Lately quite a few people have been talking to me about how our visitors are left with some negative impressions.
Perhaps they’ve spoken to a visitor themselves, or taken a quick look at an on-line forum, and come to this conclusion. Is this actually what our customers are saying about us?
Answering this question requires two things: first, viewing enough visitor feedback to provide a decent sample; and, second, qualifying the feedback.
What do I mean by qualifying the feedback? Well, some of it is posted for disingenuous reasons. CruiseCritic is notorious for this. That’s not to say that we can learn nothing from them, but one certainly wouldn’t want to judge Prince Rupert solely through this forum.
And it’s not as if all CruiseCritic comments are all negative. In August one reviewer commented, “The fact that NCL is not going to stop at Prince Rupert next year is a shame. The area is teaming with wildlife and wonderful friendly people. The stores in the town are all local so no phony chains one can find in the Caribbean. We did the… kayak trip and loved every minute. Lots of paddling and then a warm fire on the beach to cook hot dogs and marshmallows and tear apart crabs. What an experience. We also had a First Nation guide who told us tribal stories as we sat around the fire. NCL – keep going to Prince Rupert!”
Other forums, TripAdvisor, blogs and so on, offer insight into the broader market of independent visitors and require less reading between the lines. Here one tends to find folks who were ready to enjoy themselves and want to share their experience. “In Prince Rupert,” wrote one blogger, “everything is moving in sweet slow motion, no one is in a hurry, no one is stressed, and everything is running smoothly. The effect was refreshing. I slipped effortlessly out of my autopilot travel mode, and started to look around.”
Most bloggers see Prince Rupert in the way we present it: “Just a few kilometers from the Alaska border,” wrote one professional blogger in July, “Prince Rupert provides wild, wonderful Northern adventures—without the cruise-ship kitsch that found in ports-of-call along Alaska’s Inside Passage. Plan to spend a couple of days here, spotting breaching humpbacks on a whale-watching tour, taking a step back in time at the North Pacific Cannery National Historic Site and—a highlight—touring Pike Island, home to five First Nations archeological sites, places of great significance to the Tsimshian people, who have called this area home for thousands of years. Follow this up with a visit to the excellent Museum of Northern BC and taking its Tsimshian Winter Feast Tour.”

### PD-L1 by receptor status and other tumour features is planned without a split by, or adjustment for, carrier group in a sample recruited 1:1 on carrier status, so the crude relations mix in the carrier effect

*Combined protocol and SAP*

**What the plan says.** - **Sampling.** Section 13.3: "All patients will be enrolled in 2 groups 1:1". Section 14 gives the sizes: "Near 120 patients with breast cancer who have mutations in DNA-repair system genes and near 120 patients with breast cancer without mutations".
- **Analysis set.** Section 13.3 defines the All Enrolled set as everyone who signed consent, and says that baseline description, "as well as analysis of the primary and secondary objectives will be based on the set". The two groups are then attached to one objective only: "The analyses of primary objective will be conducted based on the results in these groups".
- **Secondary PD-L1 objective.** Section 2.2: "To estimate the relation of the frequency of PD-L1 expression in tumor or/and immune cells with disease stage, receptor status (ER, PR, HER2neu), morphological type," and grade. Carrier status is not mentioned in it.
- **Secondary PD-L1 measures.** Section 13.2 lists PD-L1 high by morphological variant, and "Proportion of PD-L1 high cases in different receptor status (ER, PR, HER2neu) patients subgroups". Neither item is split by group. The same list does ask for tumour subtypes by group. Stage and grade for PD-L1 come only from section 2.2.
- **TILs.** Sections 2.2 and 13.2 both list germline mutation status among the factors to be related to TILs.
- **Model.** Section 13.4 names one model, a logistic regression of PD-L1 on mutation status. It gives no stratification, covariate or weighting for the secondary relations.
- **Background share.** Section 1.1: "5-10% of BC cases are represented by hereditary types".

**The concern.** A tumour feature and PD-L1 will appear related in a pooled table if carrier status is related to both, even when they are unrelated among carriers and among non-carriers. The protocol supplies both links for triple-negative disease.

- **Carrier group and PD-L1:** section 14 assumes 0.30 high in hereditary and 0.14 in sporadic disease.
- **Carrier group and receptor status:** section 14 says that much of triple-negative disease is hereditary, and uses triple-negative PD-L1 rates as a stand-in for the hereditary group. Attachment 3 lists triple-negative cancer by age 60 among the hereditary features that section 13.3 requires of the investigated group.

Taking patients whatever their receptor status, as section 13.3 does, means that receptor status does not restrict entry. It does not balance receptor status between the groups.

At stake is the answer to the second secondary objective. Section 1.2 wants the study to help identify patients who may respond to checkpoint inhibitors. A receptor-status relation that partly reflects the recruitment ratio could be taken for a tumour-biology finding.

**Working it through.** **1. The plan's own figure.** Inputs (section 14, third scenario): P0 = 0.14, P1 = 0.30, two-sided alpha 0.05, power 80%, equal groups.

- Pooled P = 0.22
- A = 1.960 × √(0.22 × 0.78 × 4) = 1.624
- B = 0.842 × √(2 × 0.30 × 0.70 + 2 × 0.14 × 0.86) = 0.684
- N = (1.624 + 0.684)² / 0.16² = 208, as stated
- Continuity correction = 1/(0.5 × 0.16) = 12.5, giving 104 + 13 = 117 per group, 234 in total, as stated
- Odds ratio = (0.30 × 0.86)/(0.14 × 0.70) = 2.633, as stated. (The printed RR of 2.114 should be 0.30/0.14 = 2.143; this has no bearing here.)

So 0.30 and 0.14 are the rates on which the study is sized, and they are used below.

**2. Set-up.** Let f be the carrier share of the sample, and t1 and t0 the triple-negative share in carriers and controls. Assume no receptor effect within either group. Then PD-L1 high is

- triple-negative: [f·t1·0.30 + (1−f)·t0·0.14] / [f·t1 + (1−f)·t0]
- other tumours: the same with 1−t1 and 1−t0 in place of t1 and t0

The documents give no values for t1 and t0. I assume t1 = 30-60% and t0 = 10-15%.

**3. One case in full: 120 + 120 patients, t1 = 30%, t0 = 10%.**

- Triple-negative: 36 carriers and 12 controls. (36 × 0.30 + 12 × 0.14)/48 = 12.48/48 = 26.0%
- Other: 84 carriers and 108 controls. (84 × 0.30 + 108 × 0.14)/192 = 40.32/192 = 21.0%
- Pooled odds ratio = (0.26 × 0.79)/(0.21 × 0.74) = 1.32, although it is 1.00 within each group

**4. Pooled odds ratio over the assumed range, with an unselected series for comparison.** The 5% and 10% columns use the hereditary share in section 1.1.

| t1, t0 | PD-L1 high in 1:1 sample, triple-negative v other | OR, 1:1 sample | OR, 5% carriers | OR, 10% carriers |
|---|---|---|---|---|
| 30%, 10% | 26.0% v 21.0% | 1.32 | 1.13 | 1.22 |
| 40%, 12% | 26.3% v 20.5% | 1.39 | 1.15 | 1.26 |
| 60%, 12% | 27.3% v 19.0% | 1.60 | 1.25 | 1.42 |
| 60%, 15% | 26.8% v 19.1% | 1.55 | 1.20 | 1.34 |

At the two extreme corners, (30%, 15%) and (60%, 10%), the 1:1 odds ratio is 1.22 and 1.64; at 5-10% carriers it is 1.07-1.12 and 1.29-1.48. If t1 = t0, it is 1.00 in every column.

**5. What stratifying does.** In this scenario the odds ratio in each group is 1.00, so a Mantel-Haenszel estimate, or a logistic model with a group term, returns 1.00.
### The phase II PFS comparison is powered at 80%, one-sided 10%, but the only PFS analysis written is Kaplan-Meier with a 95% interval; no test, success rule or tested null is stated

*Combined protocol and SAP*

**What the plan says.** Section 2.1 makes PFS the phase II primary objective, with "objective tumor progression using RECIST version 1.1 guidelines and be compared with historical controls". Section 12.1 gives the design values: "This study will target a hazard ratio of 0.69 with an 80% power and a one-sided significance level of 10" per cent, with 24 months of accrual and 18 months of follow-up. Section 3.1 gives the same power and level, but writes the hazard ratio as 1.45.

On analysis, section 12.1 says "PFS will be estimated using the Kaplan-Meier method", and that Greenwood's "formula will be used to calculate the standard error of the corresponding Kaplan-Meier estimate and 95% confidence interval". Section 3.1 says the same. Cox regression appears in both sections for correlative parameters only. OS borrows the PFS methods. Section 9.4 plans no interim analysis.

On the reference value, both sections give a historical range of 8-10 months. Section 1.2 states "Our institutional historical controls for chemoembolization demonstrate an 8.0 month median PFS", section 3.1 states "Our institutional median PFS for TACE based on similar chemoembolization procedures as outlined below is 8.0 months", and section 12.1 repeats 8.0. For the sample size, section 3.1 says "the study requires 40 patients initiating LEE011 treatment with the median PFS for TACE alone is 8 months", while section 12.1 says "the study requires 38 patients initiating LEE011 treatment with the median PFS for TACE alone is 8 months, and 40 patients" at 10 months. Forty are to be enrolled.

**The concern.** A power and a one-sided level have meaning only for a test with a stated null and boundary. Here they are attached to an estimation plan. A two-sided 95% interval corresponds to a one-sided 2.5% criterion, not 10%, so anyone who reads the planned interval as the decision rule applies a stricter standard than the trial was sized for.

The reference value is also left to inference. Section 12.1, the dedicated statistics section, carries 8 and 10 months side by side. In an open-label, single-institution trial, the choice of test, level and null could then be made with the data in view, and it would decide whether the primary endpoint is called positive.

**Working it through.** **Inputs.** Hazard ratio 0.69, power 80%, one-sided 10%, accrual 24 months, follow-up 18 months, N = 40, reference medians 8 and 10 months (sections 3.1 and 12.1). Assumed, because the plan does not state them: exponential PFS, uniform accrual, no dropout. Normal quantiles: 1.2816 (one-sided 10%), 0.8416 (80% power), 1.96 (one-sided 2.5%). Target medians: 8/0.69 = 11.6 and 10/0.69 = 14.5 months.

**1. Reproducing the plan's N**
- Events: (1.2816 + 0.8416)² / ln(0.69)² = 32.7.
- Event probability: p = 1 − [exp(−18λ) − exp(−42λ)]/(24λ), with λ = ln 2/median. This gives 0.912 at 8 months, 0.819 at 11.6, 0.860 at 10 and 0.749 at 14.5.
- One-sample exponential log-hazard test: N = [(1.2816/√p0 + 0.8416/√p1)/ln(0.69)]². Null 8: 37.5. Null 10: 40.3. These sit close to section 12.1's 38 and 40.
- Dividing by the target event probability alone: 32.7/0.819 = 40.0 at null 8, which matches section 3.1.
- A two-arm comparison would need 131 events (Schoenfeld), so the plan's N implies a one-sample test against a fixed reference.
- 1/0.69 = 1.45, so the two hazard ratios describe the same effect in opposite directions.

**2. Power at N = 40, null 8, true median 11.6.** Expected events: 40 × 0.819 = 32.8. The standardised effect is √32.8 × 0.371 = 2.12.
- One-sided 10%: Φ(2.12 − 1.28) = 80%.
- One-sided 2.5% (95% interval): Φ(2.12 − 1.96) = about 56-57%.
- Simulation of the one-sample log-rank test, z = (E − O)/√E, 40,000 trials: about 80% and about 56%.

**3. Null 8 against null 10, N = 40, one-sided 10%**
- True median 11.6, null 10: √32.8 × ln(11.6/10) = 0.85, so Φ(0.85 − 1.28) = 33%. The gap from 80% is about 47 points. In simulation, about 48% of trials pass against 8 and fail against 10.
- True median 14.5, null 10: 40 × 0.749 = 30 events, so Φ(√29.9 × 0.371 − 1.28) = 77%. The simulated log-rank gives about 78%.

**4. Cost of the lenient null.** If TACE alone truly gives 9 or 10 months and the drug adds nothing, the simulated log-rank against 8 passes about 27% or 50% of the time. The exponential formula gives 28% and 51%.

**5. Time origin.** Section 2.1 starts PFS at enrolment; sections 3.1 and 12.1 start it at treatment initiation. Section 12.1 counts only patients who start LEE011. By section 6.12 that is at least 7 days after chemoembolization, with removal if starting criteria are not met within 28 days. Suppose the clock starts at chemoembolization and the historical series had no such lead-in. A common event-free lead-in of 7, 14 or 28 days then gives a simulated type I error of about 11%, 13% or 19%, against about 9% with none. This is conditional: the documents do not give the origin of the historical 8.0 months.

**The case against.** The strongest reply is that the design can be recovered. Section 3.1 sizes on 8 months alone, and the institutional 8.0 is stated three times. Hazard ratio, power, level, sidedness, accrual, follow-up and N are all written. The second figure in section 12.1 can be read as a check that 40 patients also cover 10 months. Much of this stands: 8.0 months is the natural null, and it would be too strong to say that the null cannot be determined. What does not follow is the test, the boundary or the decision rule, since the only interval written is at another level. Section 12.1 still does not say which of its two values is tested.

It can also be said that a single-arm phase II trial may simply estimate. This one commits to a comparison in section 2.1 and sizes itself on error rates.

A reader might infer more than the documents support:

Overall, these are people on vacation, experiencing things far outside their normal realm, and they tend to comment positively – particularly when it comes to the wilderness experiences. That was borne out by the 2007 Visitor Study. On the open-ended category, where travelers were asked to just comment, we consistently ranked very high on land- and water-based recreational activities, heritage and historical sites, and beautiful scenery. Prince Rupert “felt quite different from home.” We were perceived as a good place for adults traveling without children, for special deals and promotions, good prices for accommodation, and for “lots of different activities and things to do.”
The advent of social media makes it a little too easy to see the trees instead of the forest. There are certainly areas for improvement, and we have to listen carefully to our customers, but overall visitors are reporting positive experiences.